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  • Shocking report reveals local troops

    Poisoned?

    Shocking report reveals local troops
    may be victims of america's high-tech weapons






    By JUAN GONZALEZ
    DAILY NEWS STAFF WRITER
    Four soldiers from a New York Army National Guard company serving in Iraq are contaminated with radiation likely caused by dust from depleted uranium shells fired by U.S. troops, a Daily News investigation has found.
    They are among several members of the same company, the 442nd Military Police, who say they have been battling persistent physical ailments that began last summer in the Iraqi town of Samawah.

    "I got sick instantly in June," said Staff Sgt. Ray Ramos, a Brooklyn housing cop. "My health kept going downhill with daily headaches, constant numbness in my hands and rashes on my stomach."

    A nuclear medicine expert who examined and tested nine soldiers from the company says that four "almost certainly" inhaled radioactive dust from exploded American shells manufactured with depleted uranium.

    Laboratory tests conducted at the request of The News revealed traces of two manmade forms of uranium in urine samples from four of the soldiers.

    If so, the men - Sgt. Hector Vega, Sgt. Ray Ramos, Sgt. Agustin Matos and Cpl. Anthony Yonnone - are the first confirmed cases of inhaled depleted uranium exposure from the current Iraq conflict.

    The 442nd, made up for the most part of New York cops, firefighters and correction officers, is based in Orangeburg, Rockland County. Dispatched to Iraq last Easter, the unit's members have been providing guard duty for convoys, running jails and training Iraqi police. The entire company is due to return home later this month.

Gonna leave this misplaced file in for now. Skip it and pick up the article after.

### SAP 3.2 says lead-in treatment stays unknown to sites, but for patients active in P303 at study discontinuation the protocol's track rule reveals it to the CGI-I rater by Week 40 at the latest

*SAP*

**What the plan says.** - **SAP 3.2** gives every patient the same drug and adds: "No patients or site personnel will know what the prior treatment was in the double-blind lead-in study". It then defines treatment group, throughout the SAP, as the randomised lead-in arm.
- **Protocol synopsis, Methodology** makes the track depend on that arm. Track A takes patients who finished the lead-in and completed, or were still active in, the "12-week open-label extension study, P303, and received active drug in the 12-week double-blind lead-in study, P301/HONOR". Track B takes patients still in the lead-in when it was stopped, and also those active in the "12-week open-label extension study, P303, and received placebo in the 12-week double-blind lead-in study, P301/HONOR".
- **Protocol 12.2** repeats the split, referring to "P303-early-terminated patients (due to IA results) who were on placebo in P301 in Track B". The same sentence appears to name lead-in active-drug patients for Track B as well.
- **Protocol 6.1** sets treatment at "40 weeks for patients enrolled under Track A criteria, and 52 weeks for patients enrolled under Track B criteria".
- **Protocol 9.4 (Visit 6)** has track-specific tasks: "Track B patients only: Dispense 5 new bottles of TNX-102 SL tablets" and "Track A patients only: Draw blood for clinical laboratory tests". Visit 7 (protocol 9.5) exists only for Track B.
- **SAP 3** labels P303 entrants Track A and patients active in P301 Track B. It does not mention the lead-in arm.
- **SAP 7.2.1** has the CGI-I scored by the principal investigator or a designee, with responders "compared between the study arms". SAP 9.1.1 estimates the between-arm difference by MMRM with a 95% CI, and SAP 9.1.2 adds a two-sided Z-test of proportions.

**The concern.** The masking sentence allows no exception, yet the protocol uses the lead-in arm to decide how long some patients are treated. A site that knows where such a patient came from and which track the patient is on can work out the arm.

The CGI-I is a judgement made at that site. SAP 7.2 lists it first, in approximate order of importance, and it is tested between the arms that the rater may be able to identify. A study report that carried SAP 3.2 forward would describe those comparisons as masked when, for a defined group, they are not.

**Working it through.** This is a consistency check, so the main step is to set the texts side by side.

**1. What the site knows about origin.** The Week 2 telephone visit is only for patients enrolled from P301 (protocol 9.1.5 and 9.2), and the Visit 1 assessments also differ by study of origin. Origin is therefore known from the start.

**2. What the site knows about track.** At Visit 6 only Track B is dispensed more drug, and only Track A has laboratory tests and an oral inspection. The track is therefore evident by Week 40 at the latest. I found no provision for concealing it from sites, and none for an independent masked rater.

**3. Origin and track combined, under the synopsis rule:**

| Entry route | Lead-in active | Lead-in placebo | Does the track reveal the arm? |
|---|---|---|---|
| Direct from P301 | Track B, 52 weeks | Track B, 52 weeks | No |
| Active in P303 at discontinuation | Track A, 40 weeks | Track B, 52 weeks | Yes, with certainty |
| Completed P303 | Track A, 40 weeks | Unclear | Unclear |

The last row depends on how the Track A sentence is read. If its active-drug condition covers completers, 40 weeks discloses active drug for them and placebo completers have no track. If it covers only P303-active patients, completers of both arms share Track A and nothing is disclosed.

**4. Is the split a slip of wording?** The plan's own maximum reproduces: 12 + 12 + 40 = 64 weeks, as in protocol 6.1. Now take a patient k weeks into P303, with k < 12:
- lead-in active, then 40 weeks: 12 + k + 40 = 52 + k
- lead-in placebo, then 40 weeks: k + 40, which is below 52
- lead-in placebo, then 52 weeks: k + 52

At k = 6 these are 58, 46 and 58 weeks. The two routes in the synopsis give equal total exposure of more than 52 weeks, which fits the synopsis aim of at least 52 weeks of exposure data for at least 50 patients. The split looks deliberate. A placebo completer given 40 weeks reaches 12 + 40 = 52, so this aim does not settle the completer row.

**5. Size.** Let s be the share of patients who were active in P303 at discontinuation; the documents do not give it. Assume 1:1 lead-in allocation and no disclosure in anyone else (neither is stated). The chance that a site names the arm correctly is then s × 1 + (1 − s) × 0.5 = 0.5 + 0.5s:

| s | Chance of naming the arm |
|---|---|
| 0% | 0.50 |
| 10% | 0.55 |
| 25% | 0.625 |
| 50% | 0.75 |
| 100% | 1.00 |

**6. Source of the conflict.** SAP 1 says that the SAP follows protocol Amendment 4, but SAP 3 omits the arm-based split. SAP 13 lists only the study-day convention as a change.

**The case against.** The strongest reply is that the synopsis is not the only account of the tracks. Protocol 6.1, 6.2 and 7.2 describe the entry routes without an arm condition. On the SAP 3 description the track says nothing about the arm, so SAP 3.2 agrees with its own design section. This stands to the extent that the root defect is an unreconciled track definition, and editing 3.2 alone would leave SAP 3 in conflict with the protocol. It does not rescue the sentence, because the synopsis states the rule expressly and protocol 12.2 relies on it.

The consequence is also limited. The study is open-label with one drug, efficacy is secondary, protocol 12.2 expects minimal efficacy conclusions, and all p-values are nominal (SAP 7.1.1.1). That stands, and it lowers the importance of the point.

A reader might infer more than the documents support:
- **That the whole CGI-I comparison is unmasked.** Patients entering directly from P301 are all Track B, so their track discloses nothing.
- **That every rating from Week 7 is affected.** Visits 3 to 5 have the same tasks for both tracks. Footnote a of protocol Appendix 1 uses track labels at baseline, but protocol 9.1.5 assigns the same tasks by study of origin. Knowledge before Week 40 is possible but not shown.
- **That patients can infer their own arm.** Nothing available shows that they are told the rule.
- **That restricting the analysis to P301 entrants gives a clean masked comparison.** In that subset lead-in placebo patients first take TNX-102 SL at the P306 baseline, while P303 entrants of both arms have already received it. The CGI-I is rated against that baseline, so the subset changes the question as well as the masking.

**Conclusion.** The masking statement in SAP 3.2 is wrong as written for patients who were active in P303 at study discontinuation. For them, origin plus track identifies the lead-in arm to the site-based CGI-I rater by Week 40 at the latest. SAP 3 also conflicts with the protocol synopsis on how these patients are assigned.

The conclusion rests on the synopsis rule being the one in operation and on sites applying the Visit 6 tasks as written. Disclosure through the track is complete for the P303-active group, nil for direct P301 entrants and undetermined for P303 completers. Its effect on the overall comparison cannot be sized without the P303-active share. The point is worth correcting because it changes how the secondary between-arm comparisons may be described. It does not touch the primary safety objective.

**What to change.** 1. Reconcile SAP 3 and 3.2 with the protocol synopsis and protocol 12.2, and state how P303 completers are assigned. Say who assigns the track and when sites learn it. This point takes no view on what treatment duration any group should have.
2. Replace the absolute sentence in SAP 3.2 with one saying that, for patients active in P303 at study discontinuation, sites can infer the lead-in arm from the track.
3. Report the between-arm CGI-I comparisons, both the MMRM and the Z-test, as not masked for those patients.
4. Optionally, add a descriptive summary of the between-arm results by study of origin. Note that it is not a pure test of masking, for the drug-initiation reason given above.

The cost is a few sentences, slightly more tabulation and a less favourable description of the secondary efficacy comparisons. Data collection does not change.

"These are amazing results, especially since these soldiers were military police not exposed to the heat of battle," said Dr. Asaf Duracovic, who examined the G.I.s and performed the testing that was funded by The News.


    "Other American soldiers who were in combat must have more depleted uranium exposure," said Duracovic, a colonel in the Army Reserves who served in the 1991 Persian Gulf War.

    While working at a military hospital in Delaware, he was one of the first doctors to discover unusual radiation levels in Gulf War veterans. He has since become a leading critic of the use of depleted uranium in warfare.

    Depleted uranium, a waste product of the uranium enrichment process, has been used by the U.S. and British military for more than 15 years in some artillery shells and as armor plating for tanks. It is twice as heavy as lead.

    Because of its density, "It is the superior heavy metal for armor to protect tanks and to penetrate armor," Pentagon spokesman Michael Kilpatrick said.

    The Army and Air Force fired at least 127 tons of depleted uranium shells in Iraq last year, Kilpatrick said. No figures have yet been released for how much the Marines fired.